Substantial evidence suggests that conditions in utero have important and long-lasting effects on health as well as on socioeconomic outcomes. Frequently, the so-called Barker hypothesis has been a point of departure, according to which fetal growth restriction programs the individual to experience an increased likelihood of adult disease (e.g., Barker 1990; 1995). Since then, a large number of researchers have documented associations between lower birth weight and a range of health problems later in life. For a substantial amount of existing studies, it is, however, unclear whether associations reflect causality or whether the hypotheses tested reflect explicit physiological mechanisms between in utero and later-life health.

Studies in economics have often used exogenous shocks or within-family comparisons to try to disentangle the causal effects of prenatal circumstances (see for example Almond and Currie 2011) on later-life health. Some studies (e.g., Almond et al. 2005; Almond 2006; Black et al. 2007) have documented effects on outcomes such infant mortality or adult self-reported disability, whereas other studies (e.g., Oreopoulos et al. 2008; Almond et al. 2009; Field et al. 2009; Royer 2009) find no or little evidence of effects on a range of outcomes, such as self-reported days of illness in childhood or adolescence, hypertension, or diabetes.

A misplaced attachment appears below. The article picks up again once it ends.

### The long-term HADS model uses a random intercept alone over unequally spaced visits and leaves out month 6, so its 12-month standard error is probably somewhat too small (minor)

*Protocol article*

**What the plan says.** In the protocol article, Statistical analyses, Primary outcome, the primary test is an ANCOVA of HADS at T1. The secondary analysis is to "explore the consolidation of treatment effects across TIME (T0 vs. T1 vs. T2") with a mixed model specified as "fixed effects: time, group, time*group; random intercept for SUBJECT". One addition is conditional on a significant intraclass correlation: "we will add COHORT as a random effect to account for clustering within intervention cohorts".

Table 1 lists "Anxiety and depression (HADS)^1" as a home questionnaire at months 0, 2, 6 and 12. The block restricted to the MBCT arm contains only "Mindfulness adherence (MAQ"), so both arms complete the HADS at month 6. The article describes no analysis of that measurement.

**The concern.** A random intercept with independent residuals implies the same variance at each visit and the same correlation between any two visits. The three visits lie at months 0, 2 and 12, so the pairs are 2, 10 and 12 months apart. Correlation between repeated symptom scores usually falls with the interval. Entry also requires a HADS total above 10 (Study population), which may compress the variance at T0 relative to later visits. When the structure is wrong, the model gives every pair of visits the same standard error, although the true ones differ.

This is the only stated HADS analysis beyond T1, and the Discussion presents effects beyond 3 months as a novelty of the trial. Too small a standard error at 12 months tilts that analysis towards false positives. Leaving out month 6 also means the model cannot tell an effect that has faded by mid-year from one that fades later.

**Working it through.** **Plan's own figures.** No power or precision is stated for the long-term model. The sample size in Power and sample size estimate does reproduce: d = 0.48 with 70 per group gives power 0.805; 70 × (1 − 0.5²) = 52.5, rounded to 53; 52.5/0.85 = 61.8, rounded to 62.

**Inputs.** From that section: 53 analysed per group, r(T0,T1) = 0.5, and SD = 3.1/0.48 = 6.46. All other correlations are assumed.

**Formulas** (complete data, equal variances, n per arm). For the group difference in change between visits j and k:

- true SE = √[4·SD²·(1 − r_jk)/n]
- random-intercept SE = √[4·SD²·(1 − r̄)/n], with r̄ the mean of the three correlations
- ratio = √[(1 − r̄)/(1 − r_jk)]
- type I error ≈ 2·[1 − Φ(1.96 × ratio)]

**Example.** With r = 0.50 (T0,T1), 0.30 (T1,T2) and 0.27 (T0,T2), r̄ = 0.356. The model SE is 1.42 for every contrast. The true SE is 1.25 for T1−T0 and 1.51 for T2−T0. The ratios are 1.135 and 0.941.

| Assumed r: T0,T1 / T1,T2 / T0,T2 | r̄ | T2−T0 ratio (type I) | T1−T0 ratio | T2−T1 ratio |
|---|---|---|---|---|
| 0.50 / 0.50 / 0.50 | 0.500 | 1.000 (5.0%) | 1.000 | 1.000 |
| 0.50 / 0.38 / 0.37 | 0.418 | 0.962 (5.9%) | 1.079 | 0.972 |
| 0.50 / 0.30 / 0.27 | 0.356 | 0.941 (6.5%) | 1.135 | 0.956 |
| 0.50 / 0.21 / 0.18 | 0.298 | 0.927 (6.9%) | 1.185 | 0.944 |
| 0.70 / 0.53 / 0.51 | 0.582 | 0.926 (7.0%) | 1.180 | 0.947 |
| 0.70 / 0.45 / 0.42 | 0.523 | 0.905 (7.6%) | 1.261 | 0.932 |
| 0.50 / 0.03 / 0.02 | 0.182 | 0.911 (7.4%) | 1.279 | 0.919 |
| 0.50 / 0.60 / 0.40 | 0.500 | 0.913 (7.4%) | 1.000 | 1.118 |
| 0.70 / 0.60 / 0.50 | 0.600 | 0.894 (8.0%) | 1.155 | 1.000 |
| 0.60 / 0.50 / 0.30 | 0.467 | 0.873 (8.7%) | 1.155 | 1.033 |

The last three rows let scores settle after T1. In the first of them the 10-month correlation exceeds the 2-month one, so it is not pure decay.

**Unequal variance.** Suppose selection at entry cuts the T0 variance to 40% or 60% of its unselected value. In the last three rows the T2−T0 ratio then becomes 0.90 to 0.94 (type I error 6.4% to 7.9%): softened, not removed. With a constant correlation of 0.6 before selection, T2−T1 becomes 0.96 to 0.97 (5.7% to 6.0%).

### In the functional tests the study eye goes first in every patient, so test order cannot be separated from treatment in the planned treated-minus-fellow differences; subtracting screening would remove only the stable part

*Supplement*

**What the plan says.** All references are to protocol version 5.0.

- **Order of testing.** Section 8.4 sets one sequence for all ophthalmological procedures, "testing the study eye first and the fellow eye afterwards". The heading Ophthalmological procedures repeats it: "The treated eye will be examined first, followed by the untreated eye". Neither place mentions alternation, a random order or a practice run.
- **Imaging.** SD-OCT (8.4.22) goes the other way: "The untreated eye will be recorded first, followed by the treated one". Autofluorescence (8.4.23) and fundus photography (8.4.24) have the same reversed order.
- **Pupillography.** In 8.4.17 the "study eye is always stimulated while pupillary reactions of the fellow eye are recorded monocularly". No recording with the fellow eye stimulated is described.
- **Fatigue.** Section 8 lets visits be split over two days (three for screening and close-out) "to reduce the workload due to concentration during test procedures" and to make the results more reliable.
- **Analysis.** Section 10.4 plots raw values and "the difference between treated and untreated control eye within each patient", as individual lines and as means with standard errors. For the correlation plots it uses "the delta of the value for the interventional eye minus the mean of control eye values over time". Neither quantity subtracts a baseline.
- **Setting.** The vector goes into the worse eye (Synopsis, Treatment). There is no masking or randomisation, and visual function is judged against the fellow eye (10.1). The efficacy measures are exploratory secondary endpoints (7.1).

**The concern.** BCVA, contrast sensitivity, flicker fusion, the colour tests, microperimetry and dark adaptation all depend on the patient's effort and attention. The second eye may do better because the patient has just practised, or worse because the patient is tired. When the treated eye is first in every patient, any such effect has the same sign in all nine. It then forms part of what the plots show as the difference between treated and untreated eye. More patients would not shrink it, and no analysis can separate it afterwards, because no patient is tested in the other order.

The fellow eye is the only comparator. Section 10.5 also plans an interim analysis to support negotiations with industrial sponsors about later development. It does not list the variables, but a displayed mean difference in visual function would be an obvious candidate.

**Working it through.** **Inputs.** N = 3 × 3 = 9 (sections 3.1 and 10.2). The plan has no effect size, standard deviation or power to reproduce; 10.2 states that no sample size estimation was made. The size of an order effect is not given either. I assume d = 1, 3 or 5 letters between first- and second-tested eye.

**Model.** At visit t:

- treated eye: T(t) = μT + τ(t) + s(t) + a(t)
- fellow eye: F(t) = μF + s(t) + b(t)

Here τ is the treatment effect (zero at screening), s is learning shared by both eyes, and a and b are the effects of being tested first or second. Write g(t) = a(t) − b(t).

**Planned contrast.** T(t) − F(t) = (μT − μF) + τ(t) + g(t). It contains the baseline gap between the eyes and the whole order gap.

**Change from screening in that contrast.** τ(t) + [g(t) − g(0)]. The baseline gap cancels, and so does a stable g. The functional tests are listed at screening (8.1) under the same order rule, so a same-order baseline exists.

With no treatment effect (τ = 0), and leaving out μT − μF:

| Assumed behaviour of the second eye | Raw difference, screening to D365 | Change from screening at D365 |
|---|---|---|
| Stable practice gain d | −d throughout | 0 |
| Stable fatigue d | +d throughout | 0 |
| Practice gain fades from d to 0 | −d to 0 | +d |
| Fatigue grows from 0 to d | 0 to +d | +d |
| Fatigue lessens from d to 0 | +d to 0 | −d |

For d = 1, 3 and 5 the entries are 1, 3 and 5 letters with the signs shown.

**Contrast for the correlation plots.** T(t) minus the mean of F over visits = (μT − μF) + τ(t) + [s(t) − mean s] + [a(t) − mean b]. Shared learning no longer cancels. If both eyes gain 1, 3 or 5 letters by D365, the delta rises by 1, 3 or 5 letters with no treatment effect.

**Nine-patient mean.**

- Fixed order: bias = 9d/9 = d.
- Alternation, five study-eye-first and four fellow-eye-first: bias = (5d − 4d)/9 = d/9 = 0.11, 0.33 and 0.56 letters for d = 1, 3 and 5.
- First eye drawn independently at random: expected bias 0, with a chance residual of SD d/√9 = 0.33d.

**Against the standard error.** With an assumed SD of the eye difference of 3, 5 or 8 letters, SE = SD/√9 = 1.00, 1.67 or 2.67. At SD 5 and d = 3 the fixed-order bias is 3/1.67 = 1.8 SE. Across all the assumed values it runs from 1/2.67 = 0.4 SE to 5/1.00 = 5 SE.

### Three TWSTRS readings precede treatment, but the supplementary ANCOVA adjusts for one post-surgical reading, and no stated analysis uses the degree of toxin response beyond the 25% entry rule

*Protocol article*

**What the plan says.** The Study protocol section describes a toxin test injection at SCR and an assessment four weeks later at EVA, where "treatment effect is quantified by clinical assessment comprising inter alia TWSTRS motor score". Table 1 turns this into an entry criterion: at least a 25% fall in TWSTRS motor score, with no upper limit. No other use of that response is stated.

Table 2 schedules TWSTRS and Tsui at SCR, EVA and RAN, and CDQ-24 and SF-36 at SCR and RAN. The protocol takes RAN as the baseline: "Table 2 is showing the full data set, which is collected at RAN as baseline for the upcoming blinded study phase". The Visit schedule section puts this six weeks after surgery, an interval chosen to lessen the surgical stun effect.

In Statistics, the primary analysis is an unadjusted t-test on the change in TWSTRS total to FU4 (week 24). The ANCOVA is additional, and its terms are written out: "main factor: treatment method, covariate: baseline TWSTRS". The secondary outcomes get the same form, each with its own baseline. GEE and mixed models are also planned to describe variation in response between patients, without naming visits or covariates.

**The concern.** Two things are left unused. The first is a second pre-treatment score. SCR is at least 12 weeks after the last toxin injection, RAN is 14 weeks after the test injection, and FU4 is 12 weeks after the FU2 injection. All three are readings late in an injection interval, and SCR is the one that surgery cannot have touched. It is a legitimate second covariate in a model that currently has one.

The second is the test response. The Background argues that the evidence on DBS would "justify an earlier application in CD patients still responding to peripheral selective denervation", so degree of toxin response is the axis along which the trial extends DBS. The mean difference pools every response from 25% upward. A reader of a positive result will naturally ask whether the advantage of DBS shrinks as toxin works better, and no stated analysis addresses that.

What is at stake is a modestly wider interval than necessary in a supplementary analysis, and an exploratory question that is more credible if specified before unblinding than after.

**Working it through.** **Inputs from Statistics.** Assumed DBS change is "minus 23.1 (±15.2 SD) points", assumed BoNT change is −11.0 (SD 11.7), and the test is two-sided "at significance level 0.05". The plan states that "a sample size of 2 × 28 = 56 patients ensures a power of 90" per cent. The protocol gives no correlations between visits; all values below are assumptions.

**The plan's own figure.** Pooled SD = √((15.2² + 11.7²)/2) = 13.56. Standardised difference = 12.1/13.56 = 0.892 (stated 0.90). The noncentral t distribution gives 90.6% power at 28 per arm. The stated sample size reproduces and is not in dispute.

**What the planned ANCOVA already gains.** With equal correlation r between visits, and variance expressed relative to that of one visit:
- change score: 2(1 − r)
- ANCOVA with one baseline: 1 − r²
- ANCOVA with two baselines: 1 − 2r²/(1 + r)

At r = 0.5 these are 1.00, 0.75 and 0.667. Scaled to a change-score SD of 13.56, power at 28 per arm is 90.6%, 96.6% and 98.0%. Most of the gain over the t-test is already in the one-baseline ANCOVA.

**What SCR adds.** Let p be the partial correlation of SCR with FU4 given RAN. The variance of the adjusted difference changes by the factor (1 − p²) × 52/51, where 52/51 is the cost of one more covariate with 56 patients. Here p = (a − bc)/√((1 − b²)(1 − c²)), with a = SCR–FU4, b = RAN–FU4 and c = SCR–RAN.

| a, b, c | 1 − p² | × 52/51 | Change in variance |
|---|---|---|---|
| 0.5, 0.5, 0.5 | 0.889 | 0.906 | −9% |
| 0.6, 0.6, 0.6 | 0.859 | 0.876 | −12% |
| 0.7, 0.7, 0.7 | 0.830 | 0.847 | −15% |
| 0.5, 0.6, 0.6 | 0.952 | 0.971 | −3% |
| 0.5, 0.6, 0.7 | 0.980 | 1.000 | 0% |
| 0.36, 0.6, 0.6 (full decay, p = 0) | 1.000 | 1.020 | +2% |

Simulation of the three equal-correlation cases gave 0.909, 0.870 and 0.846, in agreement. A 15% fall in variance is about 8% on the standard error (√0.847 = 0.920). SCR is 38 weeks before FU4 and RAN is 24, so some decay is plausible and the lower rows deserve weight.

In this study, we provide new evidence on the relationship between birth weight and health outcomes throughout childhood and into early adulthood. Using full-population Swedish register data on individuals born between 1973 and 1994, followed until 2011, our analysis exploits differences between siblings and twins, aiming to better allow for causal inference. Our analysis considers both inpatient visits and sickness absences, examining how the effect changes from birth until adulthood (individuals who are in their 30s). Furthermore, by exploiting data on specific diagnoses, we contribute to the literature not only by studying the total number of days in care but also by studying whether the individual was diagnosed with different types of diseases. To our knowledge, this is one of the first studies examining the effect of birth weight on days of sickness absence in adulthood. Due to its importance, both to the individual’s ability to successfully pursue a labor market career and to a country’s public finances (in particular for generous welfare states, like Sweden), this outcome represents an important complement to hospital stays.